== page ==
SOUTH BEND, Ind. (AP) Notre Dame's victory over Brigham Young lacked the drama of the goal-line stand against Stanford, the defensive domination the Fighting Irish showed against Michigan and the excitement of their last-minute win over Purdue.
Yet just like in those three other games, the Irish found a way to win a close game, beating BYU 17-14 to move to 7-0 for the 25th time in school history and the first time since Tyrone Willingham's first year as coach in 2002. That squad won five games by a touchdown or less en route to a 10-3 season.
Notre Dame is 4-0 in games decided by a touchdown or less this season and has won seven straight such regular-season games dating back to last season, after going 2-5 in such games after Brian Kelly became coach in 2010. Those included losses to Tulsa and South Florida and a pair of last-minute losses to Michigan.
Notre Dame is finding ways to win ugly rather than lose ugly.
``I think it's just a toughness,'' said quarterback Tommy Rees, who has played a role in all but two of those games. ``We've figured out how to play. We can close them out in the end.''
The Irish were without starting quarterback Everett Golson against BYU. He was held out as a precaution after sustaining a concussion a week earlier against Stanford. Kelly said Sunday he expects Golson to be ready to play against No. 8 Oklahoma (5-1), but wants to see how he reacts to a full exertion workout Monday.
For a while Saturday it looked like Notre Dame's perfect season was in jeopardy. Trailing 14-7, the Irish turned to their running game and a tough defense to pull out the victory. Theo Riddick rushed for 143 yards and Cierre Wood ran for 114, as each ran for more yards than any other opponent had against the Cougars.
``I think controlling the football for us and playing great defense in the second half has been our formula for winning and we are not going to go away from that,'' Kelly said.
A 2-yard touchdown run by George Atikinson III with 12:52 gave the Irish the lead and allowed them to keep alive their hopes of ending a national championship drought that dates back to 1988. The victory marked just the third time the Irish have won under Kelly after trailing at halftime. The other two times were a week earlier, when they beat Stanford 20-13 in overtime after trailing 10-3 at halftime, and a 24-17 win against Wake Forest last season after falling behind 17-10.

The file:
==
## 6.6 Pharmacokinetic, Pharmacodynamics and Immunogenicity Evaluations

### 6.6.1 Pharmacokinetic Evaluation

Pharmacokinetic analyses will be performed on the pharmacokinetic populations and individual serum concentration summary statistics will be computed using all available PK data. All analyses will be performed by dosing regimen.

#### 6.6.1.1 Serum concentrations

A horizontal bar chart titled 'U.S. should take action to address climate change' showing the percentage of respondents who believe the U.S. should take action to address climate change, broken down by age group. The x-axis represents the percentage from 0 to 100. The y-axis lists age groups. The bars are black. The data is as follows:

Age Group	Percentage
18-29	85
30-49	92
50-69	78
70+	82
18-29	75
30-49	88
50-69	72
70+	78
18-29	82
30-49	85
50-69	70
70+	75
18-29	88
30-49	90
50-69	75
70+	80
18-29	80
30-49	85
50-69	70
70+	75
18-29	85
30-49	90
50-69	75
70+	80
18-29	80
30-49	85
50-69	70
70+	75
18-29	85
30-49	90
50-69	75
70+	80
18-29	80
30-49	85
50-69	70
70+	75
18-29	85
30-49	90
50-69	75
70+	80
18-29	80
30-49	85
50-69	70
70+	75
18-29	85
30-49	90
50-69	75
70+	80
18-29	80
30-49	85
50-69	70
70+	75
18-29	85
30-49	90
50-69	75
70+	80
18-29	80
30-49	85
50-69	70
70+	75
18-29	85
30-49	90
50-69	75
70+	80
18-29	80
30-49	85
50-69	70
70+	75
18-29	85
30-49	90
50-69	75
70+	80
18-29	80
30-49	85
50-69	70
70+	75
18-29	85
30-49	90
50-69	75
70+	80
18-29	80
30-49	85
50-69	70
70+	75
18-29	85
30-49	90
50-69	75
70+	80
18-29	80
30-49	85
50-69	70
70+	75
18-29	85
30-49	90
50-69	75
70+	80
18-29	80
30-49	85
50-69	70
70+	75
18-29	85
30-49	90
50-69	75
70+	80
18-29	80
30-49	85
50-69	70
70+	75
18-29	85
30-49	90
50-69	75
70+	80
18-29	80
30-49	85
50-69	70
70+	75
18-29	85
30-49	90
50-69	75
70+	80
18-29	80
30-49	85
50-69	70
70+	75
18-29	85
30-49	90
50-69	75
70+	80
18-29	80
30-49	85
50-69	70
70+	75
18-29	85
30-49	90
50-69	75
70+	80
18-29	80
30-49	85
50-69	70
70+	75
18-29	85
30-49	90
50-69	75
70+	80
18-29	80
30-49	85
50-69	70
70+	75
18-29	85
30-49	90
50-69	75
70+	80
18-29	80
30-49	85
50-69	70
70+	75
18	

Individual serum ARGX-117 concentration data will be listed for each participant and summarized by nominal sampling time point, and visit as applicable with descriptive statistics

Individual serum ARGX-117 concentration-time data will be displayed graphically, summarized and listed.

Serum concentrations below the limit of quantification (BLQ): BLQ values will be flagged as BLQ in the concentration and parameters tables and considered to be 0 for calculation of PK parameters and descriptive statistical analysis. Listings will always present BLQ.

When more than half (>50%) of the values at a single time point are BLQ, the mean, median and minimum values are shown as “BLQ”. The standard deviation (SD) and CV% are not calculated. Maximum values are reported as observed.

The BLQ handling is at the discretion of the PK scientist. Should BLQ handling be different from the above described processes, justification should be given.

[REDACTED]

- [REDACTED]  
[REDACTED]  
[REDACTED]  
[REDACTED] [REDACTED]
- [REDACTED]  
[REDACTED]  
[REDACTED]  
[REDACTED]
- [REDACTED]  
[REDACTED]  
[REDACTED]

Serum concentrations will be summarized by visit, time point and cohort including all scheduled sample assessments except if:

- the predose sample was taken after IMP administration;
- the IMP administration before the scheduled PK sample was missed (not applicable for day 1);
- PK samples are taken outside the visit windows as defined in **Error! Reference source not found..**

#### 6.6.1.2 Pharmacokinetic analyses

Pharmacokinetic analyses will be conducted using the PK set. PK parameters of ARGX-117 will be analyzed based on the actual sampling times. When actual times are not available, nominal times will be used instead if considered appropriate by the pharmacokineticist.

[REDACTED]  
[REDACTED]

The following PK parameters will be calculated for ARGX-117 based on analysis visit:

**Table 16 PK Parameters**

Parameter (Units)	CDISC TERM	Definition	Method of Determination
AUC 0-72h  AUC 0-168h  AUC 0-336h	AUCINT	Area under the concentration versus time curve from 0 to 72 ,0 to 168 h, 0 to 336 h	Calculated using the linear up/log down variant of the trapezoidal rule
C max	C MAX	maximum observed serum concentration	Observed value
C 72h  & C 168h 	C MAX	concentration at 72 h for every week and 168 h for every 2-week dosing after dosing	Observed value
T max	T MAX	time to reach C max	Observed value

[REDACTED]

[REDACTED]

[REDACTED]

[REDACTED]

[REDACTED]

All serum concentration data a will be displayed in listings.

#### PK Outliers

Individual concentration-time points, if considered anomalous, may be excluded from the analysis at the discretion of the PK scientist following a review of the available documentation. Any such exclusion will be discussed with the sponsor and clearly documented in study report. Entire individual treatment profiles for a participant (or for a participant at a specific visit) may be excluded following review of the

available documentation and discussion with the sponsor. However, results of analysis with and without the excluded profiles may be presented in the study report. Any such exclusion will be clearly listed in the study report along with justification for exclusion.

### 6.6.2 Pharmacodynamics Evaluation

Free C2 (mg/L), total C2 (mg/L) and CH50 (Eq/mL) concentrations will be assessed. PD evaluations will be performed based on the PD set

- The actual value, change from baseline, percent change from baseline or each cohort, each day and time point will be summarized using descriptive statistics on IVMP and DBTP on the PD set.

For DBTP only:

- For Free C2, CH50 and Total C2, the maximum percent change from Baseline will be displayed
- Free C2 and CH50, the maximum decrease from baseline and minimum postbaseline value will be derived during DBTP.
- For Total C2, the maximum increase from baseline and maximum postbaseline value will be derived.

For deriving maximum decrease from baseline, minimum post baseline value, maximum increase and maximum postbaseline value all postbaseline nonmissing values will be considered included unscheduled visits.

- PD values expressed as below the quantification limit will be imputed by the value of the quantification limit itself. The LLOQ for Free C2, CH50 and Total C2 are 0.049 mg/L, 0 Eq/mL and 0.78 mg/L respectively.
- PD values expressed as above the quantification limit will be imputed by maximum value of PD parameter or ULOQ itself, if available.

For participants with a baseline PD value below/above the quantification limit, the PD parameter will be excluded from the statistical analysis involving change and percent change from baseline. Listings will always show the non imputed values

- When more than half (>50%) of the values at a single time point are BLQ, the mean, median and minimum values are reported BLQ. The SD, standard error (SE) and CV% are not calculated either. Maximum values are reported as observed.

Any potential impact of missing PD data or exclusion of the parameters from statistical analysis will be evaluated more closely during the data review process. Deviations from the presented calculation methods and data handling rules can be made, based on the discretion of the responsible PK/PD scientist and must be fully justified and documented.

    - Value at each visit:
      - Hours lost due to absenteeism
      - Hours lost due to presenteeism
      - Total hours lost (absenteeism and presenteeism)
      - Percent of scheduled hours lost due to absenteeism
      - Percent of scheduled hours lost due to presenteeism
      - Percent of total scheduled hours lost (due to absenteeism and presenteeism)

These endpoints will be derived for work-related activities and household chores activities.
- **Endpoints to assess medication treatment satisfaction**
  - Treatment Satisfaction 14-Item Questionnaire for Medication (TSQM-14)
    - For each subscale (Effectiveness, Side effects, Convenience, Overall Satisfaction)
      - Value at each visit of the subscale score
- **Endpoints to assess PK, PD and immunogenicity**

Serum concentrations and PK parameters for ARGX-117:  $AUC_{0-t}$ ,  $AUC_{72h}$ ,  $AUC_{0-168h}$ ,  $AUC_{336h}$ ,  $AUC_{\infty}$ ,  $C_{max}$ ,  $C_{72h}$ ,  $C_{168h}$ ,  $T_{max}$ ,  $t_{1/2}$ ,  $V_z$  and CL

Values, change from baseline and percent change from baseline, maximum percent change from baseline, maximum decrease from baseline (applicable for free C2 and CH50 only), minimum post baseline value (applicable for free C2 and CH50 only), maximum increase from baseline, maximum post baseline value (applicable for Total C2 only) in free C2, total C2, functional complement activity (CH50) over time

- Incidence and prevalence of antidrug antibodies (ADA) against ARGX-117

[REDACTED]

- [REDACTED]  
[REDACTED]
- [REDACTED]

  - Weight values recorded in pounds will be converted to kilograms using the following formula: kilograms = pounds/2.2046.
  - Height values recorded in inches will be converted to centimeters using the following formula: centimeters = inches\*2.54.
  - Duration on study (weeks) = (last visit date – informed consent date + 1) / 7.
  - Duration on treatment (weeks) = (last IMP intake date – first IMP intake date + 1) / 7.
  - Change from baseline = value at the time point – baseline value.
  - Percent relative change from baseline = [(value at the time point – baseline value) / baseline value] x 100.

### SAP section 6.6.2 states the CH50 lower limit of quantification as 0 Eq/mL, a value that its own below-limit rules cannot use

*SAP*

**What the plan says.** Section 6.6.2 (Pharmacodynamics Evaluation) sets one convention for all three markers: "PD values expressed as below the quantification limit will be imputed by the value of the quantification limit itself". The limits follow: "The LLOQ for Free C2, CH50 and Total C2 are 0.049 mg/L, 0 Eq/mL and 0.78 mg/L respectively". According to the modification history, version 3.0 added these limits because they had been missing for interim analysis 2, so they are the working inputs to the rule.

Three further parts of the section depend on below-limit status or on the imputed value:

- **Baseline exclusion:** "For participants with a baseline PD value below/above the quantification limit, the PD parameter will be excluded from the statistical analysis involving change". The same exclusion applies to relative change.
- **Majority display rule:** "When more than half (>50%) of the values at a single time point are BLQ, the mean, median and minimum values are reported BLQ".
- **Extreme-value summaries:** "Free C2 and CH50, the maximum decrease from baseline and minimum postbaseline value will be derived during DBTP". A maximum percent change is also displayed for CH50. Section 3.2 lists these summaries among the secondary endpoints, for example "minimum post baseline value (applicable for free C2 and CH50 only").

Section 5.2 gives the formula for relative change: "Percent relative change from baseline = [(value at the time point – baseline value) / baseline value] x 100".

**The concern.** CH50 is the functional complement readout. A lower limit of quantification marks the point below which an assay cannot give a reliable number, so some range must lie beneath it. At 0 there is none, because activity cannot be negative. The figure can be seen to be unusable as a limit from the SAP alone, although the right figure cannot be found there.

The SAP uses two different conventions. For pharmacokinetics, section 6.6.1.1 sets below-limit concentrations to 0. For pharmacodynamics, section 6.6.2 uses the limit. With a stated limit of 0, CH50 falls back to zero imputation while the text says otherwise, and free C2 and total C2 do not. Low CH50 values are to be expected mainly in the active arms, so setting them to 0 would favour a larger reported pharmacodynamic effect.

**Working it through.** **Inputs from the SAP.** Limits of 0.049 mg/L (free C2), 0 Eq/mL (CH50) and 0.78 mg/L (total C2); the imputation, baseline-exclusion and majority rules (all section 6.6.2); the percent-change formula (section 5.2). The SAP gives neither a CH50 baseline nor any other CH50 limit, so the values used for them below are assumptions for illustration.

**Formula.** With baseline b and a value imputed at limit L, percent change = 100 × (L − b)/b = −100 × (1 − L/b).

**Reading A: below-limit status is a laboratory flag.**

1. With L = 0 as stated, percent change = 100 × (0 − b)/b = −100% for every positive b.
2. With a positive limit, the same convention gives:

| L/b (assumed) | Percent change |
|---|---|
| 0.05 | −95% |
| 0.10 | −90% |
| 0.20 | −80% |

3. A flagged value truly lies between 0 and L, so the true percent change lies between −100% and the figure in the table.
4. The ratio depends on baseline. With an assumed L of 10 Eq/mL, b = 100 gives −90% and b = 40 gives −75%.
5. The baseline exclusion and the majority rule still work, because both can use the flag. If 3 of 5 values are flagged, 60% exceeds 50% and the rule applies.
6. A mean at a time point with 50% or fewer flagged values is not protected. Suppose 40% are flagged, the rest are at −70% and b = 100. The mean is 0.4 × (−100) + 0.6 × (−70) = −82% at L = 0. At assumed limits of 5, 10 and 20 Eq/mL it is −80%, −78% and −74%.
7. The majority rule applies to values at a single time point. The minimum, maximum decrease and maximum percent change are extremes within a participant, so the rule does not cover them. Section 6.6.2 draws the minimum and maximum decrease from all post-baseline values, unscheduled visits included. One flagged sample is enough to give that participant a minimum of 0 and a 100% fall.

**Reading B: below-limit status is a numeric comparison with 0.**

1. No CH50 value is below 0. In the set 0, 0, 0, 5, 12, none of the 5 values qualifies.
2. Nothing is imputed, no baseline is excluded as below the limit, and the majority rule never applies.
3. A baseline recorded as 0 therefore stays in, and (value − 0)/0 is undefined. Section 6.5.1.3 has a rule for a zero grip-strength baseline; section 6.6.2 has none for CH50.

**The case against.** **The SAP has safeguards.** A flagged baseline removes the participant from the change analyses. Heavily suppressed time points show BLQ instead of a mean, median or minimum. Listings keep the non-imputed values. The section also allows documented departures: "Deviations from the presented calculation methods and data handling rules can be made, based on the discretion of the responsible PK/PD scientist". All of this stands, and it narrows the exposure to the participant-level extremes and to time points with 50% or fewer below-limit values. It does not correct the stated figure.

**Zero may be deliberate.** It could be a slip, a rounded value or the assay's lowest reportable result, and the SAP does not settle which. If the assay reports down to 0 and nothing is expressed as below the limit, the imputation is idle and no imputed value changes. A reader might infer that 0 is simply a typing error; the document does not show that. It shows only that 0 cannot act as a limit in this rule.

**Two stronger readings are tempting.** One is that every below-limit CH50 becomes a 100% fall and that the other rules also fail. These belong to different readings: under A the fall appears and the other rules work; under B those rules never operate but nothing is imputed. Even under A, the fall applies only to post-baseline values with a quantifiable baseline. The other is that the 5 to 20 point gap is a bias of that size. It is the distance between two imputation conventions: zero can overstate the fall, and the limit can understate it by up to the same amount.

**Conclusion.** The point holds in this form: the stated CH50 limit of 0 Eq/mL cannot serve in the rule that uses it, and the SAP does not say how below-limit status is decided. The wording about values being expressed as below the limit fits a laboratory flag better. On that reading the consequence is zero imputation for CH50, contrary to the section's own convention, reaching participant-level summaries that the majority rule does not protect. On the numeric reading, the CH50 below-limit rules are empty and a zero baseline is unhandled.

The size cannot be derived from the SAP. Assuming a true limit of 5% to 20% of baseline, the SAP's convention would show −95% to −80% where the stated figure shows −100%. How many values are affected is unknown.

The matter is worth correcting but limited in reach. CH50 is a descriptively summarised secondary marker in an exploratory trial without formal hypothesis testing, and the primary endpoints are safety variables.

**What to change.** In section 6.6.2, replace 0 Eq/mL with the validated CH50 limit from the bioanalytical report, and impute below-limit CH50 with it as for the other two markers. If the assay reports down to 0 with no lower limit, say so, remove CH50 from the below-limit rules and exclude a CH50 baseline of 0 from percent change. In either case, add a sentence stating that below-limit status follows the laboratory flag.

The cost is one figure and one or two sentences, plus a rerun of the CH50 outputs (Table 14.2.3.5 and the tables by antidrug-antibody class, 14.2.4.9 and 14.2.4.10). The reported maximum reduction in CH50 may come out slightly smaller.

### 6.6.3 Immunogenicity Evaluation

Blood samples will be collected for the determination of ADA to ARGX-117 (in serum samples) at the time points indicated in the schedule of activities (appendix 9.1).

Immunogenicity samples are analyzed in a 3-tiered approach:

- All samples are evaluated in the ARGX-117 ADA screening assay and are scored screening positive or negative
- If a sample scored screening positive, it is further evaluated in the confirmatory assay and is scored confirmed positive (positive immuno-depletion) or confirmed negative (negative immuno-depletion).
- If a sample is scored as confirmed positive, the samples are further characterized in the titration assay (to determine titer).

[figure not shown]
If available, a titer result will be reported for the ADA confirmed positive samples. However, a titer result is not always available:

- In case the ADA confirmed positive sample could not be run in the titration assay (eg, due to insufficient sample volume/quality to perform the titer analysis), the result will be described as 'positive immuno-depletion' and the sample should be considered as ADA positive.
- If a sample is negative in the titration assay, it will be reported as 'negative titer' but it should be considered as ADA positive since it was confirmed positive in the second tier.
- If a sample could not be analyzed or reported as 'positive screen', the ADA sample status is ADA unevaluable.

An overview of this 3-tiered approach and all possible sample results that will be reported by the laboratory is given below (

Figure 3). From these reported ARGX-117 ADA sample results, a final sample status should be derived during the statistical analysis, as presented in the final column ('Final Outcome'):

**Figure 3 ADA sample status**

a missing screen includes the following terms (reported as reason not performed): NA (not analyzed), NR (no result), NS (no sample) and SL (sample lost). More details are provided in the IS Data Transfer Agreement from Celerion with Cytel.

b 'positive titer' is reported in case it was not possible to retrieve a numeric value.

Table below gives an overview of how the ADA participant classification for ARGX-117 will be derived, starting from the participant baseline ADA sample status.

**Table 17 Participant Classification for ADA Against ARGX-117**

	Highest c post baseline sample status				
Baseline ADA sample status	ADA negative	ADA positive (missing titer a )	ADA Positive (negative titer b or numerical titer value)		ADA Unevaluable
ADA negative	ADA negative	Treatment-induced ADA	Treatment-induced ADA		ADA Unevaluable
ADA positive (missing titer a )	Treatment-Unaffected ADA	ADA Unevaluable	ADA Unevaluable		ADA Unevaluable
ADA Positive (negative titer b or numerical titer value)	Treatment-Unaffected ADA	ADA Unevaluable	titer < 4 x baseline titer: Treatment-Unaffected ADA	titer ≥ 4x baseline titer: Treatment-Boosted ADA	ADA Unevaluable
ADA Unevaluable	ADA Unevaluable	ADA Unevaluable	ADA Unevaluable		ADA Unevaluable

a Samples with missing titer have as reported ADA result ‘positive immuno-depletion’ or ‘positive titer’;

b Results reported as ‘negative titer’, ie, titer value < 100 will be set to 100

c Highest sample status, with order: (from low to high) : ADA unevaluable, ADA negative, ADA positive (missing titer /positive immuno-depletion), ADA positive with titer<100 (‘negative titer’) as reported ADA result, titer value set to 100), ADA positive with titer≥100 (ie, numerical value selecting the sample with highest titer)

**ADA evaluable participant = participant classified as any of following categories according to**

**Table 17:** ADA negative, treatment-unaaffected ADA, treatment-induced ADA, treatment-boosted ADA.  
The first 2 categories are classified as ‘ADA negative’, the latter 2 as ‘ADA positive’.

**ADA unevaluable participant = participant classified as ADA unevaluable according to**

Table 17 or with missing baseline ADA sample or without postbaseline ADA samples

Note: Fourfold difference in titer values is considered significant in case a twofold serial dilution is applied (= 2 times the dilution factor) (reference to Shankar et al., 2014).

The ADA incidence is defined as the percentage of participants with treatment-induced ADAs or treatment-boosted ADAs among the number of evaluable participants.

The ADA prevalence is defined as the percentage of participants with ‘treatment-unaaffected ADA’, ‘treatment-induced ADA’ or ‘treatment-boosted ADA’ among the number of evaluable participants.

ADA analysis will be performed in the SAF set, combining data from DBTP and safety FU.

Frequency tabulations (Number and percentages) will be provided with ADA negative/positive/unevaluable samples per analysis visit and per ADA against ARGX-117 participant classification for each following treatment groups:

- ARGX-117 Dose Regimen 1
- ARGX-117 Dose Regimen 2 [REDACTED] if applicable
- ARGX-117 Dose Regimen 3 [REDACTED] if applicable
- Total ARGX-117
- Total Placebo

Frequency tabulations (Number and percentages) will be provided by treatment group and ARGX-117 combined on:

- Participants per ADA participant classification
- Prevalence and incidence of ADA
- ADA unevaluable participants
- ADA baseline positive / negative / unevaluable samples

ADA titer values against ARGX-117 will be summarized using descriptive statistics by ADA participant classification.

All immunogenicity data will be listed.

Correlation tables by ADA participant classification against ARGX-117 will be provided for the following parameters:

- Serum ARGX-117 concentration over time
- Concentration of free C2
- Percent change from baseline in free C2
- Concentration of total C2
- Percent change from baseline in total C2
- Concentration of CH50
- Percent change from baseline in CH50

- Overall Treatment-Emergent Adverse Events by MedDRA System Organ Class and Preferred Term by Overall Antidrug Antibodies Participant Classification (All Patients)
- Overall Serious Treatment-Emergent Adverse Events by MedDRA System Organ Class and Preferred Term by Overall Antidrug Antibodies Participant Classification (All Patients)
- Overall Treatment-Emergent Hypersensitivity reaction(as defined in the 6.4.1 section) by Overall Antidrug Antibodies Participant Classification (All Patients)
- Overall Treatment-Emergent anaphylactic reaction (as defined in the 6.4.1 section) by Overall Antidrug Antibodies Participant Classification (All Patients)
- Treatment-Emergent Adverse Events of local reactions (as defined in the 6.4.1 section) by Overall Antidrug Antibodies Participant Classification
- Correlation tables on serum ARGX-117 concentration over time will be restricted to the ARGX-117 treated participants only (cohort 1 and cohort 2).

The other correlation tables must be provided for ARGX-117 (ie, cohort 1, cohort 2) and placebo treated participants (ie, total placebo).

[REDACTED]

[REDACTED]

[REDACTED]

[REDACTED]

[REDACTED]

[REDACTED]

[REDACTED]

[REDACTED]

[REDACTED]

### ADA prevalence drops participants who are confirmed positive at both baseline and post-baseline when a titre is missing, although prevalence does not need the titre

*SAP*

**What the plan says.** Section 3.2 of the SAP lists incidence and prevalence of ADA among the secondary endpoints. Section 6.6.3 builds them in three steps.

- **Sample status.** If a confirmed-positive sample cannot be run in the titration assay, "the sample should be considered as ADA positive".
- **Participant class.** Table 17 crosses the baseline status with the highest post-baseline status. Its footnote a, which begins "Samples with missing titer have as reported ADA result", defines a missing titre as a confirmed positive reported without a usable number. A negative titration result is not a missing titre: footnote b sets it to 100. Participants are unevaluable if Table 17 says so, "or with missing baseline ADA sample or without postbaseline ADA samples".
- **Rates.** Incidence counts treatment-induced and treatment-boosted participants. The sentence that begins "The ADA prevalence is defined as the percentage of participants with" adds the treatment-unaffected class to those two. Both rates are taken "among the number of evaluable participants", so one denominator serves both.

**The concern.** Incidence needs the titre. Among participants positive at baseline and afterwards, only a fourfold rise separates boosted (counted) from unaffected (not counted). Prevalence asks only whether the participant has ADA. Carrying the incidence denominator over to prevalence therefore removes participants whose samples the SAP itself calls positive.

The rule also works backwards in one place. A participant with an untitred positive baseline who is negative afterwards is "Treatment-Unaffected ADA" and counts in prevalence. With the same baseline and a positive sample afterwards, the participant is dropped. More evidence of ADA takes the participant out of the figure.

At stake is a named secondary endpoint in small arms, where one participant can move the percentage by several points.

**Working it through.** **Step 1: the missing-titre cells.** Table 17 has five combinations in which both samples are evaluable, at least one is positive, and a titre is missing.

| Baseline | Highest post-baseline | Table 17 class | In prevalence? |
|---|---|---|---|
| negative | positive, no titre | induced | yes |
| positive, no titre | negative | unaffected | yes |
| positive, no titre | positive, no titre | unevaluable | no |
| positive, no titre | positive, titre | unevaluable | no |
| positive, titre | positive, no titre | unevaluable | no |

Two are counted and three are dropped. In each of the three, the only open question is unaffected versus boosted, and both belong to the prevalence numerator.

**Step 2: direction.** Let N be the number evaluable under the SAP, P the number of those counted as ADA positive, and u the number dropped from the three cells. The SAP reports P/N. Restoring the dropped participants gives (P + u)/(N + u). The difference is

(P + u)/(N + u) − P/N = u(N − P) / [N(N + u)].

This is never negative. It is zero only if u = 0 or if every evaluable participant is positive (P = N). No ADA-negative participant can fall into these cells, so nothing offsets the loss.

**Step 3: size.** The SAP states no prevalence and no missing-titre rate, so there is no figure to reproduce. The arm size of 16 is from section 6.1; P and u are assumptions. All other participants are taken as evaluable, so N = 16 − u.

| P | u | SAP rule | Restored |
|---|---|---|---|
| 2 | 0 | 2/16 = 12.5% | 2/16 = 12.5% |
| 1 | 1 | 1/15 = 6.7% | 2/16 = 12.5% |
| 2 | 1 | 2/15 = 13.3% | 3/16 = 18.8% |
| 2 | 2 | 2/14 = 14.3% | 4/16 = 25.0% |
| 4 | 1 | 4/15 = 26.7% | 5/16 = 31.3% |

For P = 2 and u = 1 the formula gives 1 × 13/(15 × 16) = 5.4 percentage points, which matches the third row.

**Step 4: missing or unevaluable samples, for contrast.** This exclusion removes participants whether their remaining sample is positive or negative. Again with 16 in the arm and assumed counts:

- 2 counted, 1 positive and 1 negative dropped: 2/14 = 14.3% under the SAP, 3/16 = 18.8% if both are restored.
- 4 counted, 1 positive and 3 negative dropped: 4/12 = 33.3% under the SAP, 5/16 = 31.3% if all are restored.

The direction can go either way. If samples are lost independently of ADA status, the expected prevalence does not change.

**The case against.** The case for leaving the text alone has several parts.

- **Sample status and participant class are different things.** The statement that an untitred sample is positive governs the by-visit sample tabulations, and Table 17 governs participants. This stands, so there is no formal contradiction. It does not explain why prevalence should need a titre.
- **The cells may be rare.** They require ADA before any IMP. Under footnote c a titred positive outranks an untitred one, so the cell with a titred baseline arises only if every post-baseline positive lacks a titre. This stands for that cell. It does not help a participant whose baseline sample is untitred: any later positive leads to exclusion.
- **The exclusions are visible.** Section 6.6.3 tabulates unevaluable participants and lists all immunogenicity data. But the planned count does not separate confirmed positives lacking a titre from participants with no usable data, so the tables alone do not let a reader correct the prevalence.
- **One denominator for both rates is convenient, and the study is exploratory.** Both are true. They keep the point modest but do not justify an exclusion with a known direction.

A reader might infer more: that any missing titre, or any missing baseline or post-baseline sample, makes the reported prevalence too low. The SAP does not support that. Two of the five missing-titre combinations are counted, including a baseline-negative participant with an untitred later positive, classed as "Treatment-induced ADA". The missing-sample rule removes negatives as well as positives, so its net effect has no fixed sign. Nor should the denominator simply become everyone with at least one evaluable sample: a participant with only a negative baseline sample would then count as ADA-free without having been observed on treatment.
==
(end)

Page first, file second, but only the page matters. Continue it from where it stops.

``It goes to the toughness of our football team,'' Kelly said. ``They believe they are going to win. ``
Irish players say the difference is they believe in each other.
``Football is very unpredictable. You have your ups and your downs and the most important thing is staying together when we hit adversity and that's exactly what we did,'' linebacker Manti Te'o said.
After giving up a total of three touchdowns in six games - none in the previous four - the Irish defense gave up a pair of touchdowns in just 2:18 to let BYU get the lead. But there was never a sense of panic, even as the Irish continually made mistakes that kept them from regaining the lead.
``That's the difference between this year's team and last year's team,'' tight end Tyler Eifert said. ``We're only down a touchdown or a field goal and you've just got to grind it out. Find a way to make it happen.''
Now the Irish have to find a way to make it happen at Oklahoma, which has only lost four homes games in 14 seasons under coach Bob Stoops. Kelly's Cincinnati team lost 52-26 in 2008 to the then-No. 4 Sooners. Kelly said it's a tough place to play.
``The fans are right on top of you. They're very knowledgeable. It's just a good college environment and they're a really good football team,'' Kelly said.
Kelly said what he took away from that 2008 game was that there was still a gap between where the Bearcats and the Sooners. The Irish are hoping to show against Oklahoma they are true title contenders. Kelly said the Irish know they need to continue to improve, saying that's a good thing.
``If you're 7-0 and five in the country and you think you've arrived, then that's where as a coach and a team you're in peril,'' he said.